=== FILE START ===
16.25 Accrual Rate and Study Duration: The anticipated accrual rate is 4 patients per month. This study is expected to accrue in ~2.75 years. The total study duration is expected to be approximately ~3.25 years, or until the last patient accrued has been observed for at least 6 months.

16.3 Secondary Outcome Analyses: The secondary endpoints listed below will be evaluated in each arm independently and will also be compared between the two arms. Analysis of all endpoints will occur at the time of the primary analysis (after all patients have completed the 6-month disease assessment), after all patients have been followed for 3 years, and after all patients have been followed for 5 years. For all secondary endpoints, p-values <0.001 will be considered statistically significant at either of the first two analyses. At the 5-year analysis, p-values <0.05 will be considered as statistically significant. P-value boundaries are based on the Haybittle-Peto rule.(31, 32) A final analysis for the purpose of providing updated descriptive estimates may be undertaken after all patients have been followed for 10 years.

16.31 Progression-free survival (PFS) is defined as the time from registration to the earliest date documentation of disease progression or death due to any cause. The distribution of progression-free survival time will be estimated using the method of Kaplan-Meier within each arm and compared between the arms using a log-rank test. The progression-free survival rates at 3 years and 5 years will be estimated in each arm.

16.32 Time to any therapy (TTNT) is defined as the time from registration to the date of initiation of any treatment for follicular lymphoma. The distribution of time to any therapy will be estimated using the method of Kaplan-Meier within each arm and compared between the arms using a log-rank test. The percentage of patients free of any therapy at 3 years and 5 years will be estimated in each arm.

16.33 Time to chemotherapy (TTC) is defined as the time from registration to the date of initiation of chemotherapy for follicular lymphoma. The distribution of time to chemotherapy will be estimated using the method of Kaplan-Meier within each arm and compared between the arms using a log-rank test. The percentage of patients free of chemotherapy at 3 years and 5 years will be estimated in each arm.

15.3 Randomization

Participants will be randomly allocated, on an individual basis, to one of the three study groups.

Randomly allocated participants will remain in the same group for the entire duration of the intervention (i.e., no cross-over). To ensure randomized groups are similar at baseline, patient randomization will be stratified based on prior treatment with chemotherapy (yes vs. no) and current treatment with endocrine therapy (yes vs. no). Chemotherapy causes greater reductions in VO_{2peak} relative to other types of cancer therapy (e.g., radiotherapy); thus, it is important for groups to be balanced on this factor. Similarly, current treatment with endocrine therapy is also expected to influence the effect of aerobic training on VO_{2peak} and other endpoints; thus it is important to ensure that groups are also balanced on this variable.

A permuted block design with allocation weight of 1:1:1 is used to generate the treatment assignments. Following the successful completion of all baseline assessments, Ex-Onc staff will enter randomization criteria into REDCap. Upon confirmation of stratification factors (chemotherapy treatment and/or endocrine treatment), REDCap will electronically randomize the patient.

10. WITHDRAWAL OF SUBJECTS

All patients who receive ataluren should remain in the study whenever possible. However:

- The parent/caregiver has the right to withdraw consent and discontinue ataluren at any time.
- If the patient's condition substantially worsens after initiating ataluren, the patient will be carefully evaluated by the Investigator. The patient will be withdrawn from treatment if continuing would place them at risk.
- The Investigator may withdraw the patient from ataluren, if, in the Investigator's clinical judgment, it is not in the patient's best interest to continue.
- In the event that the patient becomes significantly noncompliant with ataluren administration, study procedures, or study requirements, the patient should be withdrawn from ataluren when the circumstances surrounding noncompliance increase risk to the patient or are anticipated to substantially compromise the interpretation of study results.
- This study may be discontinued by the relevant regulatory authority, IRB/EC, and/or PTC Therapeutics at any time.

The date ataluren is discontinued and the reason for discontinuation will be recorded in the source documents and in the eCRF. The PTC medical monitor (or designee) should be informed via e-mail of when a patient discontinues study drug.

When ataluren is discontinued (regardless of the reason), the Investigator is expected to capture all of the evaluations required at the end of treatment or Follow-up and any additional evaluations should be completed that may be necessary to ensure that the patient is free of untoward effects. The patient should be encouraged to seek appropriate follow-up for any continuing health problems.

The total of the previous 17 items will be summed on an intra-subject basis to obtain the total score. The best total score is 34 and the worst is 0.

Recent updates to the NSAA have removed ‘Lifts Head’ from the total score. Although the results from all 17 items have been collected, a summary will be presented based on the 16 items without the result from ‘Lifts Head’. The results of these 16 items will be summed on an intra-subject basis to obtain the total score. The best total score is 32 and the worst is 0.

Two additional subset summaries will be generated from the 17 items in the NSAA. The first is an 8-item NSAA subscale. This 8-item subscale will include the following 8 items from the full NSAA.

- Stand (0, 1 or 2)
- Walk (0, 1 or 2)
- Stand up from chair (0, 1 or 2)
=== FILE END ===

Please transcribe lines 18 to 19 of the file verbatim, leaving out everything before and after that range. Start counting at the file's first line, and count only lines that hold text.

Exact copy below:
When ataluren is discontinued (regardless of the reason), the Investigator is expected to capture all of the evaluations required at the end of treatment or Follow-up and any additional evaluations should be completed that may be necessary to ensure that the patient is free of untoward effects. The patient should be encouraged to seek appropriate follow-up for any continuing health problems.

The total of the previous 17 items will be summed on an intra-subject basis to obtain the total score. The best total score is 34 and the worst is 0.